Date: 04-10-12 01:25
Has a China hard landing come and gone?
http://www.washingtonpost.com/business/naeimi-says-fears-over-china-hard-landing-far-fetched/2012/04/02/gIQAtlm6rS_video.html An April 2, 2012 Bloomberg News video interview with Nader Naeimi, senior investment strategist at AMP Capital Investors, titled "Naeimi Says Fears Over China Hard Landing 'Far Fetched'" found at the Washington Post newspaper's web site.
I didn't watch the video so don't know what he said. Took too long to buffer so I gave it a pass. :Kobo shrugging his shoulders smilie:
http://www.cnbc.com/id/46990157 An April 8, 2012 article titled "Forget Slowdown, China Already 'Re-accelerating': Economist" found at the CNBC News web site.
By: Jean Chua
China's economy is accelerating again and inflation will tick up by the second half of the year after bottoming out in February, according to David Carbon, Managing Director of Economics and Currencies at DBS Bank.
"We look at the numbers and China gave us a touch and go three, four months ago, so it's no longer a question of hard or soft landing," Carbon told CNBC on Monday. "China has already taken off again, as has most of Asia."
Gross domestic product (GDP) [cnbc explains] figures to be released Friday may indicate that the economy is expanding faster than the official target of 7.5 percent for 2012, Carbon added. "We look at the broad body of data including GDP, which will be out at the end of this week. China is already re-accelerating again."
The latest data on inflation and bank lending also reflect a strengthening Chinese economy. Inflation [cnbc explains] in China came in at a higher than expected 3.6 percent in March, according to government data Monday, after hitting 3.3 percent in February. China's big four state banks extended almost 300 billion yuan ($47.50 billion) in new local-currency loans in March, the official Securities Times reported on Saturday, citing unidentified sources.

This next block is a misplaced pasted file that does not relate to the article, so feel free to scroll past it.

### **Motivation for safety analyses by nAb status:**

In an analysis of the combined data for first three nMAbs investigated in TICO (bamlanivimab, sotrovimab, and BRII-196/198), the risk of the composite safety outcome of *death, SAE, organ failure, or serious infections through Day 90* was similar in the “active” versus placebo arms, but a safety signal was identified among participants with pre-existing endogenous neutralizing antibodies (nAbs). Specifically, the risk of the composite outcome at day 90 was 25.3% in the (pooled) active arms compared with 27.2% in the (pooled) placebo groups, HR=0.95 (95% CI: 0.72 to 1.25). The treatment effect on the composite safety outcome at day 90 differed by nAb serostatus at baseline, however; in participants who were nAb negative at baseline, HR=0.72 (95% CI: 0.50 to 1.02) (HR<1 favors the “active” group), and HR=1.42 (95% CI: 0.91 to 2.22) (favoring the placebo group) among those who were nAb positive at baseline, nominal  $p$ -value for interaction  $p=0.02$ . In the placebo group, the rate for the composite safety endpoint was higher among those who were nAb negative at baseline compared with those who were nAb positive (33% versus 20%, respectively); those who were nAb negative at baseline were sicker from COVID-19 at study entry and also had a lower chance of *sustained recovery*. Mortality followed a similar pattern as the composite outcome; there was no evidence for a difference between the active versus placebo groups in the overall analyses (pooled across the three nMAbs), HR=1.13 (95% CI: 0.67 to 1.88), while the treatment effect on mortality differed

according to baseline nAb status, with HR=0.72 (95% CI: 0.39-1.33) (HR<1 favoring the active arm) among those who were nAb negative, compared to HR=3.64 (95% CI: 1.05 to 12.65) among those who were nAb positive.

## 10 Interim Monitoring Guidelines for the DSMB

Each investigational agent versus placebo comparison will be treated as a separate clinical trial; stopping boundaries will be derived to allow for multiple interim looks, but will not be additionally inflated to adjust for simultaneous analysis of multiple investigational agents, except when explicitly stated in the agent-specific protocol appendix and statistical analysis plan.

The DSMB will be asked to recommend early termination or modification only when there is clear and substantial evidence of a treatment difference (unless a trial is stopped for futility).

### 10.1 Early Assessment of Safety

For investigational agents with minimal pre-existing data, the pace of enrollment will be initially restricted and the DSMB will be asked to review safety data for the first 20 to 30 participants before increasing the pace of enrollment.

Chinese authorities tightened credit last year in an effort to rein in inflation, which hit a three-year high of 6.5 percent in July, and rebalance an economy that's overly dependent on investment. In the fourth quarter of 2011, China's economy expanded 8.9 percent from a year earlier, the slowest growth since the second quarter of 2009, signaling that the government's measures might be working.
Still, analysts are increasingly bullish on China’s growth outlook. Song Seng Wun, Regional Economist at CIMB Research, said China could expand as much as 9 percent this year, much higher than the official target of 7.5 percent. Inflation could remain under the official target of 4 percent, he added.
"Yes, we have risks on the external front, we have seen those numbers come through," Song said. "Domestically, we have seen the lag effect of monetary tightening reducing demand - this whole targeted lending that we are looking at. Taken together, it will still be within 8-9 percent. We are looking at about 8.7 percent for the full year. For the first quarter, we are looking at 8.3 percent."